As I wrote earlier, scientists have a bit of a PR problem in communicating their science to the public. In the most recent issue of Nature, Naomi Oreskes and Erick Conway highlight the problem with respect to climate change (sorry, it’s behind a paywall, but I will quote them at length):

[…] opinion polls have repeatedly shown that large numbers of US citizens — and many in Canada, Australia and some parts of Europe — disbelieve the scientific conclusions. A December 2009 Angus Reid poll found that only 44% of Americans agreed that “global warming is a fact and is mostly caused by emissions from vehicles and industrial facilities”. There has been essentially no change in public acceptance of the scientific conclusions since the 1980s, with the public continually muddling the facts — believing, for example, that the ozone hole is the main cause of climate change.

In a recent book, these same authors showed how much of this public doubt was sewn in the later part of the 20th century by a few right-wing scientists who also worked to obscure the connection between tobacco and cancer and between CFC’s and ozone depletion.

What is particularly important to understand is how the industry used the trappings of science to make its case. It created the Council for Tobacco Research (originally the Tobacco Industry Research Council, but it dropped ‘industry’ on advice from a public-relations firm), along with various newsletters, journals and institutes, to publish claims. And it recruited scientists to speak up for this work, because it was obvious that tobacco-industry executives would lack credibility — although often the scientists had little or no expertise in medicine, oncology or epidemiology.

This strategy of creating a ‘scientific Potemkin village’ was applied to global warming too. During the period that we scrutinize in our book, the Marshall Institute didn’t create its own journal, but it did produce reports with the trappings of scientific argument — such as graphs, charts and references — that were not published in the independent peer-reviewed literature. At least one of these reports — read and taken seriously by the administration of former US president George H. W. Bush — misrepresented the science by presenting only part of the story. NASA climate modeller James Hansen and his team had demonstrated in the peer-reviewed literature that historic temperature records could be best explained by a combination of solar irradiance, volcanic dust, and anthropogenic greenhouse gases. The Marshall Institute report included only a single piece of Hansen’s graph, using the fragment to make it seem as if there was a poor link between carbon dioxide and climate warming, and to argue — against Hansen’s analysis — that the real culprit was the Sun.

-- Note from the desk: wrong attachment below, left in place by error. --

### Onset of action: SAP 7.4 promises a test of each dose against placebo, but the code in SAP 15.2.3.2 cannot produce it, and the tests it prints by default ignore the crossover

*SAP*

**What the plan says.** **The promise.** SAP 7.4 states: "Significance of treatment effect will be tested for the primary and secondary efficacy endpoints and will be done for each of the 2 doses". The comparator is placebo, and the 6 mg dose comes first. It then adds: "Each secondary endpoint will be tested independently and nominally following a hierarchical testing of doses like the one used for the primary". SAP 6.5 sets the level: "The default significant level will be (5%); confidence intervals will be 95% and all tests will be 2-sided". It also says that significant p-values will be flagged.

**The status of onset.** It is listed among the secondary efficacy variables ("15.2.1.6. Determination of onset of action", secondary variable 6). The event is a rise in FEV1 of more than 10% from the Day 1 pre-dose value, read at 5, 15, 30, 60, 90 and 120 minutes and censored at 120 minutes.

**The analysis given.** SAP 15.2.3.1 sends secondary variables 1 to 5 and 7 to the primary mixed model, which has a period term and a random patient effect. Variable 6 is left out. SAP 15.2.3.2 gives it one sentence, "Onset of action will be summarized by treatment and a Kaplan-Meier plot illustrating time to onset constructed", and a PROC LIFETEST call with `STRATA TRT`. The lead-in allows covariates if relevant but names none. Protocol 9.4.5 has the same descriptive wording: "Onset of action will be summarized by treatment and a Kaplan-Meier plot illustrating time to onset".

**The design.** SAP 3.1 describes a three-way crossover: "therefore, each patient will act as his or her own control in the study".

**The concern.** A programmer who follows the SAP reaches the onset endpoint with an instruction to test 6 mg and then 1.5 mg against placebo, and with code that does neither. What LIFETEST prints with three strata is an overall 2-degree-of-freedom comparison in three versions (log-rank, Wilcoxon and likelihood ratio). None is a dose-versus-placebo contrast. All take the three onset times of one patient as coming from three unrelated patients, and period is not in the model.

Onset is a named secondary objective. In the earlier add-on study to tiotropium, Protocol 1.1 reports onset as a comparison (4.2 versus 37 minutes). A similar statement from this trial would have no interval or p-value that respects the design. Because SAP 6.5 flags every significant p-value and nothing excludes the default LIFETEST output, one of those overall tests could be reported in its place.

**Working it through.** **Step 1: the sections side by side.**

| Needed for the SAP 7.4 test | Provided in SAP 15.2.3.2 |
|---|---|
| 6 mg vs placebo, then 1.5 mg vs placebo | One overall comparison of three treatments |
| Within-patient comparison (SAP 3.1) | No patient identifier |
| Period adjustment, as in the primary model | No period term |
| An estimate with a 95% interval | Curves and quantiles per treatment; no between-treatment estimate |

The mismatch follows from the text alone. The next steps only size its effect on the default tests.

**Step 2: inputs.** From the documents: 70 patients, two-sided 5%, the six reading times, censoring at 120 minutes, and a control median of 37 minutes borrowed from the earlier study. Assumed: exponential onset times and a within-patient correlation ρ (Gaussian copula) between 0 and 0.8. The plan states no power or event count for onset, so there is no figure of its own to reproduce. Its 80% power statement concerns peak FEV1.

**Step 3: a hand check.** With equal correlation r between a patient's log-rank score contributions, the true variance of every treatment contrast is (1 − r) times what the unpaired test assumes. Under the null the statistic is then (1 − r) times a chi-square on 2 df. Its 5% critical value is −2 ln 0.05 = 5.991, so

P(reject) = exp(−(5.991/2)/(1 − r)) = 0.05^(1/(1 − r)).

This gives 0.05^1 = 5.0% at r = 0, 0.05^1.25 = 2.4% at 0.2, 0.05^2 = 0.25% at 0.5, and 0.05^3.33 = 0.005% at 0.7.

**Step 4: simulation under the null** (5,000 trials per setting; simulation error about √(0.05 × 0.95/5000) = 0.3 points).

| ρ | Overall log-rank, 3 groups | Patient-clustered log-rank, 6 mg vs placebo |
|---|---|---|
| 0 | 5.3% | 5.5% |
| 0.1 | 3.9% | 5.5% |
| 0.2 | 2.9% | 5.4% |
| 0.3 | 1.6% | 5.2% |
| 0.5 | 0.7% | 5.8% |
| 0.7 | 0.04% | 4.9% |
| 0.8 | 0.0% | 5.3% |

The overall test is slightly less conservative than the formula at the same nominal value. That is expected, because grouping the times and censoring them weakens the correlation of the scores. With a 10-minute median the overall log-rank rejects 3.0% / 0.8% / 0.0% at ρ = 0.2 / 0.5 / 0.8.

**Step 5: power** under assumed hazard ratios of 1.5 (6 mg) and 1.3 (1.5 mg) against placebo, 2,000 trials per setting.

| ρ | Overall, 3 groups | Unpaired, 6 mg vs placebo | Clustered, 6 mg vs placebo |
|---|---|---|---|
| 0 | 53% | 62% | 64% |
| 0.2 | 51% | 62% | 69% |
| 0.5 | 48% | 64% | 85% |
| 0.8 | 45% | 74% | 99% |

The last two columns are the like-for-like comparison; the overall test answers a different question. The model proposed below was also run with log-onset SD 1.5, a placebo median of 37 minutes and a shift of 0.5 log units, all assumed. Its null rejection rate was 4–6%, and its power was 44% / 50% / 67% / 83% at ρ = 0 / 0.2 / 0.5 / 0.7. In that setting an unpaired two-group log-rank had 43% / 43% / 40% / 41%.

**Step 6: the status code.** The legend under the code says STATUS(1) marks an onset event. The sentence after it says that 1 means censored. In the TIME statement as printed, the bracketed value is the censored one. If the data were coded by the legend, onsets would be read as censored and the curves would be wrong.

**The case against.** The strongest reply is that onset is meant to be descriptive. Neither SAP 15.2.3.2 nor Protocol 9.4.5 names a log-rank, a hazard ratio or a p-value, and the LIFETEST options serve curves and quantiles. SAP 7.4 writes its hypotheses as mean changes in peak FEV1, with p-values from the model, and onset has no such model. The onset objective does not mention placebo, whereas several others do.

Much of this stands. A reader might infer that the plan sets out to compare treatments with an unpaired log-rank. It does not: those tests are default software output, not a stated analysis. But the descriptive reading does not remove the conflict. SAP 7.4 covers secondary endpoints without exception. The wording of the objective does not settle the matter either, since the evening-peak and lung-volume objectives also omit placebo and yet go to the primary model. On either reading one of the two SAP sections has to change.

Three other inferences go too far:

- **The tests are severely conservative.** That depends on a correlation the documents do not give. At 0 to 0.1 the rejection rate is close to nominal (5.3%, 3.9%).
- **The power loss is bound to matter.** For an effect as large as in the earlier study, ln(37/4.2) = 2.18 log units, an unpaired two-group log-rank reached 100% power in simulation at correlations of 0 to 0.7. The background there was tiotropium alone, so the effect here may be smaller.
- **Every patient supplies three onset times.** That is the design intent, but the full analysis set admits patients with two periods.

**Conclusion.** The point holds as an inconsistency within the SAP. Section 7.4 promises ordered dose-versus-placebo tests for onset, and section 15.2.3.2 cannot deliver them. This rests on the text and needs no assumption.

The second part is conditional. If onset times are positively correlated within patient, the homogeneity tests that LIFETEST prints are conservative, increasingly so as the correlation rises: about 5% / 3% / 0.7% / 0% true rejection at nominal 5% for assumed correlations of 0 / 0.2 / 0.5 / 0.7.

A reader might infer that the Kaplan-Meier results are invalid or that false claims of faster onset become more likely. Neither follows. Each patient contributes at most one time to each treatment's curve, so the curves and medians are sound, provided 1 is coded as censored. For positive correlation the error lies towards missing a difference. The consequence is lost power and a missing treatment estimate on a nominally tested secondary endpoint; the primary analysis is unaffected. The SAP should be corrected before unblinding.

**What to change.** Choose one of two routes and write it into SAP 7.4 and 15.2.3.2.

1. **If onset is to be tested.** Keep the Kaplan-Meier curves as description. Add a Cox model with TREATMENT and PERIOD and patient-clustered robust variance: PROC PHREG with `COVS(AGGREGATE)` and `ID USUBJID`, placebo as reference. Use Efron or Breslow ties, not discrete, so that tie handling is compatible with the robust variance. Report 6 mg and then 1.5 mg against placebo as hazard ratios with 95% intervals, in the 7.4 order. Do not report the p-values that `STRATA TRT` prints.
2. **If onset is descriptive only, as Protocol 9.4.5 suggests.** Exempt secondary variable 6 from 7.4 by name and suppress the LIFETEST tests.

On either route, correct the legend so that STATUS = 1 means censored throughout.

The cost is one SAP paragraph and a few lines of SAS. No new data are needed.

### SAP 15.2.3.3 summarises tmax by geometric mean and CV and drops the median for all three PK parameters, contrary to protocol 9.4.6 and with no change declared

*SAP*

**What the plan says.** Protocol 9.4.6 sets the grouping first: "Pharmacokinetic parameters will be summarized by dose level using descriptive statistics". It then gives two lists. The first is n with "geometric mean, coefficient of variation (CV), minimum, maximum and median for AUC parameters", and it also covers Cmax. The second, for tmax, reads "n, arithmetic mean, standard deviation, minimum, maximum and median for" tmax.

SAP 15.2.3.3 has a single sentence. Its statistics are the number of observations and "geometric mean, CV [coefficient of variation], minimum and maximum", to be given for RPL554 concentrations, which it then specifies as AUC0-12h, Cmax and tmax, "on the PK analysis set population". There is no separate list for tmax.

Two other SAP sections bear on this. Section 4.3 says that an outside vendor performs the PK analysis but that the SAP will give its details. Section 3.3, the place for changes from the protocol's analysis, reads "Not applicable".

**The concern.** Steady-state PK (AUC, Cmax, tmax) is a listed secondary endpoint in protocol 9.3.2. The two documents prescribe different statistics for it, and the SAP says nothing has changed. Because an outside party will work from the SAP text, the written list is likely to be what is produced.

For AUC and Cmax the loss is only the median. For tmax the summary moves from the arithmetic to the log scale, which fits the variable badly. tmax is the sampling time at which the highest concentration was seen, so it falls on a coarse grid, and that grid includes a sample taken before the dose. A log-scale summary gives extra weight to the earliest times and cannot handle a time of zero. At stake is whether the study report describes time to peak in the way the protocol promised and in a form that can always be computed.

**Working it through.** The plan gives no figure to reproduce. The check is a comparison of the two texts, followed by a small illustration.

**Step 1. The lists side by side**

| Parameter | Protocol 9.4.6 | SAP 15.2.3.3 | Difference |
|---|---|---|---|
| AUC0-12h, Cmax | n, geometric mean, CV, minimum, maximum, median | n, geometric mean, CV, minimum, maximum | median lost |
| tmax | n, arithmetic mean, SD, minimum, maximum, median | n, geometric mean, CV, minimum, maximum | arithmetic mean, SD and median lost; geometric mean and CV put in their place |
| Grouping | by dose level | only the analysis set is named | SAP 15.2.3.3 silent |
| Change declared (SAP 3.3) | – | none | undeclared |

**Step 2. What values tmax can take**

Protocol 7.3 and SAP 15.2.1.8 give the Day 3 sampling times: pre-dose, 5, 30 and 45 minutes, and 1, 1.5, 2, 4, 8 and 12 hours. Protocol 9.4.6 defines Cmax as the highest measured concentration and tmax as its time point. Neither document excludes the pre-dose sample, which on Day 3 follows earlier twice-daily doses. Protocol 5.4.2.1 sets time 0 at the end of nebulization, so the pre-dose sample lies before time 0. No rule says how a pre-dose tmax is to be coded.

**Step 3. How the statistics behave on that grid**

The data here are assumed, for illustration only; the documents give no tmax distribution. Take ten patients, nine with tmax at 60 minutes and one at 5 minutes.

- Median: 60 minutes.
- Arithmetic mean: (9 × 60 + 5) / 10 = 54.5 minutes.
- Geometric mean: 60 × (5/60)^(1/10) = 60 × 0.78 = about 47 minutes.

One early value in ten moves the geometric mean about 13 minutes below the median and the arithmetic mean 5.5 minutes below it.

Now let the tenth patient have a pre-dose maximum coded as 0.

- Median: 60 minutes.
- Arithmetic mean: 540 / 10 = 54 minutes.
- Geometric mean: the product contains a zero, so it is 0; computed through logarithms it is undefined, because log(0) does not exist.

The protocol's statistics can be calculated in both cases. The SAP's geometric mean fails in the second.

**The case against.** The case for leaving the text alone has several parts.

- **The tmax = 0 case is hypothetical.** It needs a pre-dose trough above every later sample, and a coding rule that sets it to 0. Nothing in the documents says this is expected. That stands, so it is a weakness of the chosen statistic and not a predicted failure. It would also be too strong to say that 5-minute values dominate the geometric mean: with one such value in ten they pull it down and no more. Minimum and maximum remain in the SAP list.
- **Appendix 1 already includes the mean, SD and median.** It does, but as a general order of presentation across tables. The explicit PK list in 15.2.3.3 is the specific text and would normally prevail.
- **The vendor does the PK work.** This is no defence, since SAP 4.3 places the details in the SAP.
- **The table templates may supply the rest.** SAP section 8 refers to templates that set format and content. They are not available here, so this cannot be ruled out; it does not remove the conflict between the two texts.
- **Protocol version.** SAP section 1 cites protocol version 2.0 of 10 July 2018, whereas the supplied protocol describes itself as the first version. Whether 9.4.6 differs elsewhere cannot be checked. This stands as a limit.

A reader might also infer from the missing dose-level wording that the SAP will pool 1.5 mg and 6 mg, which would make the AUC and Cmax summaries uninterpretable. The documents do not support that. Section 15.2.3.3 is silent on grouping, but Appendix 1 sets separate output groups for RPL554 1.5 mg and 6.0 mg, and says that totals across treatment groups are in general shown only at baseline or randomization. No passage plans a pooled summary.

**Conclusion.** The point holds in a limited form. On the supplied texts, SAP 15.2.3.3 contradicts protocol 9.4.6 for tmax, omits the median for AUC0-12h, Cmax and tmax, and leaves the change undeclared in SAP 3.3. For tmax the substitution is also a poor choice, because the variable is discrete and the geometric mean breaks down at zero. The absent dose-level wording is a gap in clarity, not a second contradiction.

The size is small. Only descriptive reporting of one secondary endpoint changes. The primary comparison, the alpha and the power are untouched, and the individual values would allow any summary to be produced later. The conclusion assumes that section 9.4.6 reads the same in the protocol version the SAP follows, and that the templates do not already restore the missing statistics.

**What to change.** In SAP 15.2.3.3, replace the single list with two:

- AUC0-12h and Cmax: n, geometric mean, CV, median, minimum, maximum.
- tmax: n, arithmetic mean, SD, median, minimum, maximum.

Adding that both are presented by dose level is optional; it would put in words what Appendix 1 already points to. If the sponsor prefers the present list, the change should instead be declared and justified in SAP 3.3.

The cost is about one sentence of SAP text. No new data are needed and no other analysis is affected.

Of greatest interest to me, however, was the identification of several of the problems scientists have in combating this type of approach.

One reason that the public is confused is that people have been trying to confuse them, in large part by intentionally waging campaigns of doubt against climate science. Doubt-mongering is an old strategy. It works because if people think the science is contentious, they are unlikely to support public policies that rely on that science[…]

[Those scientists] who engage in discussion discover a frustrating situation. Whatever facts one supplies, the sceptics continue to challenge them or offer alternative explanations. One cannot call one’s opponent a liar because it just seems desperate and ad hominem. Nor does it work to debate their points, because that feeds into the ‘controversy’ framework: the sceptics say there is a debate, you say there isn’t — voilà, they have proved their point.

The authors also point out some suggestions, some of which I agree with whole-heartedly, and others that are a bit more complicated:

For too long, the scientific community has subscribed to the idea that the ‘real work’ of science takes place in the lab or in the field, and that taking the time to communicate broadly doesn’t count. This assumption needs to be rethought, and the academic reward systems changed to encourage outreach. Contrarians do take the time and, given their tiny numbers, have had an enormous effect. In the nineteenth and early twentieth centuries it was much more common for scientists to write books aimed at the educated public; this tradition could be revived.